Home > I'd Like to Think.... > I’d Like To Think….Suppositions of a Film Writer

I’d Like To Think….Suppositions of a Film Writer

I’m starting a new segment that was inspired by a tweet of my own while watching Howard Hawks’ Scarface the other night.  As vain as self-inspiration may sound, I can assure you this was completely unintentional.  How many times have you watched a movie and had to make an assumption, or a had moment where you made up a tiny bit of backstory just to make the story more interesting in your own mind?  Well, this moment happened to me at least twice in the last few days and I plan to unleash my suppositions on the world as I see fit.

The first: I’d like to think the hip-hop song from Nas, “The World is Yours”, was inspired by the original Scarface, and not Brian De Palma’s version.  I’m also making a slight confession here: I’ve actually never seen the remake in its entirety, only the first 30 mins and scattered parts throughout.  Aside from that, the phrase “The World is Yours” figures very prominently into the story of the second-fiddle gangster, brilliantly played by Paul Muni, who has ideas of taking over all liquor rackets in the city.  He’s a man who’s always on the offensive, in business and in personal matters, and the phrase fits him to a T.  He embodies the philosophy that the world is yours for the taking if you’re strong enough and willing to do what it takes.  So, for my money, I’d prefer to think of Nas as a traditionalist who enjoyed Mr. Hawks’ vision, though highly unlikely considering hip-hop’s ties to De Palma’s glorified version.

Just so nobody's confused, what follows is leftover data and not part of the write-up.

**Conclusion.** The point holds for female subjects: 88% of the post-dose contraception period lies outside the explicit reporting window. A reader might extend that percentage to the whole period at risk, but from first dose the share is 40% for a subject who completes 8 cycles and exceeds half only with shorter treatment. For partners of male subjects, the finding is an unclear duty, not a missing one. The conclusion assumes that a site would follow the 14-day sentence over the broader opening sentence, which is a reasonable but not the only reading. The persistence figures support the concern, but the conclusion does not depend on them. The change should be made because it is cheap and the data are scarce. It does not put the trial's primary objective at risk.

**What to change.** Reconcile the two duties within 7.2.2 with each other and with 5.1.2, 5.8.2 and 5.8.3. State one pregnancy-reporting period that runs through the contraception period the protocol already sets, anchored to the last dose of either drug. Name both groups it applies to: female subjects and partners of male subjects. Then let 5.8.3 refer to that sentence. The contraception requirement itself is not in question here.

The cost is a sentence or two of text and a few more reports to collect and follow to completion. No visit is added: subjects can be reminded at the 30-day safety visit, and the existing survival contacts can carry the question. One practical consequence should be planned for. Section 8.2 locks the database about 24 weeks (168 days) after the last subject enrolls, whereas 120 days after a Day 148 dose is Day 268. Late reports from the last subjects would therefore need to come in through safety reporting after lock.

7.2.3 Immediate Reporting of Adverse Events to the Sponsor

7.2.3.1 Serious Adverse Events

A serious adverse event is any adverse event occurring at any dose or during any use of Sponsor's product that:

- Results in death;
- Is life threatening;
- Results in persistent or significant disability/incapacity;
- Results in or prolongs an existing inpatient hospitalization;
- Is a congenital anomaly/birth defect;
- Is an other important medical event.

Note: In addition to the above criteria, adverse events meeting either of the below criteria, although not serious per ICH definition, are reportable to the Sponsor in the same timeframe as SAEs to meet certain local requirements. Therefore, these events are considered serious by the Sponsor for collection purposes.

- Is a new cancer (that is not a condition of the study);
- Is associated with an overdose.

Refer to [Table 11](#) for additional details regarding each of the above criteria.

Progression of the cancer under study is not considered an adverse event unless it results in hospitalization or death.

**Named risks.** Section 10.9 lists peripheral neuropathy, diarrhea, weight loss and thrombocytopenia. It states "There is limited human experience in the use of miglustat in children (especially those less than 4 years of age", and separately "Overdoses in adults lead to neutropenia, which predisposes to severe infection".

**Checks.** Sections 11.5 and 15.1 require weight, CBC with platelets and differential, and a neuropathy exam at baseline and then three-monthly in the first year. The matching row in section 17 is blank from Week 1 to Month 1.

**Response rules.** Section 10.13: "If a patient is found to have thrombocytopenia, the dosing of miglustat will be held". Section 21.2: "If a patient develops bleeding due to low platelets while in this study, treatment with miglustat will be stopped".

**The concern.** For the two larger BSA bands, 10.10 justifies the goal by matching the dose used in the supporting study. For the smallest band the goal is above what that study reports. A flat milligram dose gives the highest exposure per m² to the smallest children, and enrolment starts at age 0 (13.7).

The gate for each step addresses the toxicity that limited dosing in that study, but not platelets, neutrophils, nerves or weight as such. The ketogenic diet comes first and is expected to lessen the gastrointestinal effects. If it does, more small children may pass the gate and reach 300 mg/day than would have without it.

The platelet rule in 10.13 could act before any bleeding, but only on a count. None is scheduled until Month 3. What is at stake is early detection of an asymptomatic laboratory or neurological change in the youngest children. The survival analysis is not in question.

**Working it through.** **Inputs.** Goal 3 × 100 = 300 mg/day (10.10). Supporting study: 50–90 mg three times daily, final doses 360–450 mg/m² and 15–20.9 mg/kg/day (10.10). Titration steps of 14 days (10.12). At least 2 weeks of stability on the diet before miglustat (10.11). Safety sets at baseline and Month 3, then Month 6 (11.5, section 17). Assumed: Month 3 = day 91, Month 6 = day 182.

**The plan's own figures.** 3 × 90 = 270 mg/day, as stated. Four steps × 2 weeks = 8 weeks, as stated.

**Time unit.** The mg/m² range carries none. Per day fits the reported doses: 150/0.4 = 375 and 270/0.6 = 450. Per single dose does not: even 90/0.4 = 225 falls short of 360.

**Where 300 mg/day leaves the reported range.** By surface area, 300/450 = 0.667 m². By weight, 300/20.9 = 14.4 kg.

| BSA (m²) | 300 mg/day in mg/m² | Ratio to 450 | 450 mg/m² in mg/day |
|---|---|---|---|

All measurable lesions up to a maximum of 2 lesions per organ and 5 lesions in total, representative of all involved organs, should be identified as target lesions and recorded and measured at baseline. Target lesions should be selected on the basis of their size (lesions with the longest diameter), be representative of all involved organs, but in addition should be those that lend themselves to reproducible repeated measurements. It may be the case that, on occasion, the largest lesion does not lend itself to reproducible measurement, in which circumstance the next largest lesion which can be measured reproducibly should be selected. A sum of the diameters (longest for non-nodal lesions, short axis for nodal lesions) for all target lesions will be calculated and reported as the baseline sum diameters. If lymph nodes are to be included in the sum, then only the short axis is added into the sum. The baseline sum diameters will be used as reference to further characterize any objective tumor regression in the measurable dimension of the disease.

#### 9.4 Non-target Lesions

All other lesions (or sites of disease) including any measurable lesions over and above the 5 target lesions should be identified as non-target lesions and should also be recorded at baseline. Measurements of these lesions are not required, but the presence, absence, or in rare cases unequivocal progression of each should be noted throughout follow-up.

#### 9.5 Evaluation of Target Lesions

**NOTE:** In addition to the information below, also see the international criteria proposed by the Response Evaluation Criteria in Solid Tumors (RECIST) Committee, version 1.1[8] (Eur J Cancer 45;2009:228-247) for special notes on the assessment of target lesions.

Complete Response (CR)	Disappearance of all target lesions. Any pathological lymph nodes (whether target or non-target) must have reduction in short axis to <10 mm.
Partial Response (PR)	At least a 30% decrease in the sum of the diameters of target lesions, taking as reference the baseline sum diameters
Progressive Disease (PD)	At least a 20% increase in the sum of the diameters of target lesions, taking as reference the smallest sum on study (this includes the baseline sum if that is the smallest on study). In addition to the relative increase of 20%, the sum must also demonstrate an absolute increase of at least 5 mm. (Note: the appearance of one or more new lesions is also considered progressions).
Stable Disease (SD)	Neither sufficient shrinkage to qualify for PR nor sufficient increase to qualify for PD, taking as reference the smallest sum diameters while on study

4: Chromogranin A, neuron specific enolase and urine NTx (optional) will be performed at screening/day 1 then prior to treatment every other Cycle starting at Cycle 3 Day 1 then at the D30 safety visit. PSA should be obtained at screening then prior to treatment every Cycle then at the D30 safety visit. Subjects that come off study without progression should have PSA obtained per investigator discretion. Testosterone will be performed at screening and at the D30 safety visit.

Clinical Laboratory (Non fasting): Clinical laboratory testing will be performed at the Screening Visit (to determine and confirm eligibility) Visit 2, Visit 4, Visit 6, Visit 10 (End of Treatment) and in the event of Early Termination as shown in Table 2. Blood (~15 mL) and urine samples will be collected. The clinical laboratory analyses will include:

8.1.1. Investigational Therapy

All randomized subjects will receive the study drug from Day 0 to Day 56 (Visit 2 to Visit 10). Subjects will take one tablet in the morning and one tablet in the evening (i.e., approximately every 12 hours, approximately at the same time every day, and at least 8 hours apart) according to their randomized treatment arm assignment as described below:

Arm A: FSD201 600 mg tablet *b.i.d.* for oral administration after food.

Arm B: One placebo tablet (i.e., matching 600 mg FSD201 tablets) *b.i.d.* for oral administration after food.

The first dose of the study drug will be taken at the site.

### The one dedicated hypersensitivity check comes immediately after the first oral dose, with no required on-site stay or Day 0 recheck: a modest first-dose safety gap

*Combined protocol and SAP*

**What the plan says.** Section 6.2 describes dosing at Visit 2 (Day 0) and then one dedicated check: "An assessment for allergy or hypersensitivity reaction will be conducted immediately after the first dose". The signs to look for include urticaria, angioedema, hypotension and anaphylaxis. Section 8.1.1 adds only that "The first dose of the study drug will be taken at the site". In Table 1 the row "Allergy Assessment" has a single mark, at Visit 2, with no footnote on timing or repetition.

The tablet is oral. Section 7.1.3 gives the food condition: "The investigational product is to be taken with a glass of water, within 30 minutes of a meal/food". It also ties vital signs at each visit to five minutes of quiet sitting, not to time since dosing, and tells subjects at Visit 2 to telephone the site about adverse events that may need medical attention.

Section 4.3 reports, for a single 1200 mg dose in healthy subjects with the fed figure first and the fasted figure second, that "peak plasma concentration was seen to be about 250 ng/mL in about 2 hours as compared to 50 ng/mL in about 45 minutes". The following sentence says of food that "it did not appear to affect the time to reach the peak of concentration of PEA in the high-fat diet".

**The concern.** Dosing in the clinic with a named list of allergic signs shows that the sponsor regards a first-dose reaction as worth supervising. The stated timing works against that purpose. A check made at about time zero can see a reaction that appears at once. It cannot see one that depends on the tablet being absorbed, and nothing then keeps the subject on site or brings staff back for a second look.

The second:  In watching Part 1 of Sergei Eisenstein’s 2 part Ivan the Terrible, there’s a scene where the not-so-devoted underlings believe the Tsar, Ivan, has passed away from illness and begin denouncing his revolutionary ideas, refusing to swear allegiance to Ivan’s son (the supposed heir) and casting their loyalty to the old boyar system of power.  Having been given the holy sacrament of last rites and appearing deceased on the floor, Ivan is assumed dead and the disloyal herd are relieved that things can go back to the way they were.  Suddenly, wouldn’t you know it, Ivan appears alive saying the final sacrament has rejuvenated his physical condition and he remains the sole ruler of the Russian nation.  Now….I’d like to think Ivan was faking it the whole time.  Let me tell you why, dear friends.  Because only after his right hand man is the sole person to pledge his service to the son of the Tsar does he appear alive.  Until that moment, he showed no signs of life, thus allowing his two-faced followers to show their true colors.  So I’d like to think he faked his own death just to find out who was really loyal to him and his cause of uniting a shattered Russian country.

Categories: I'd Like to Think....
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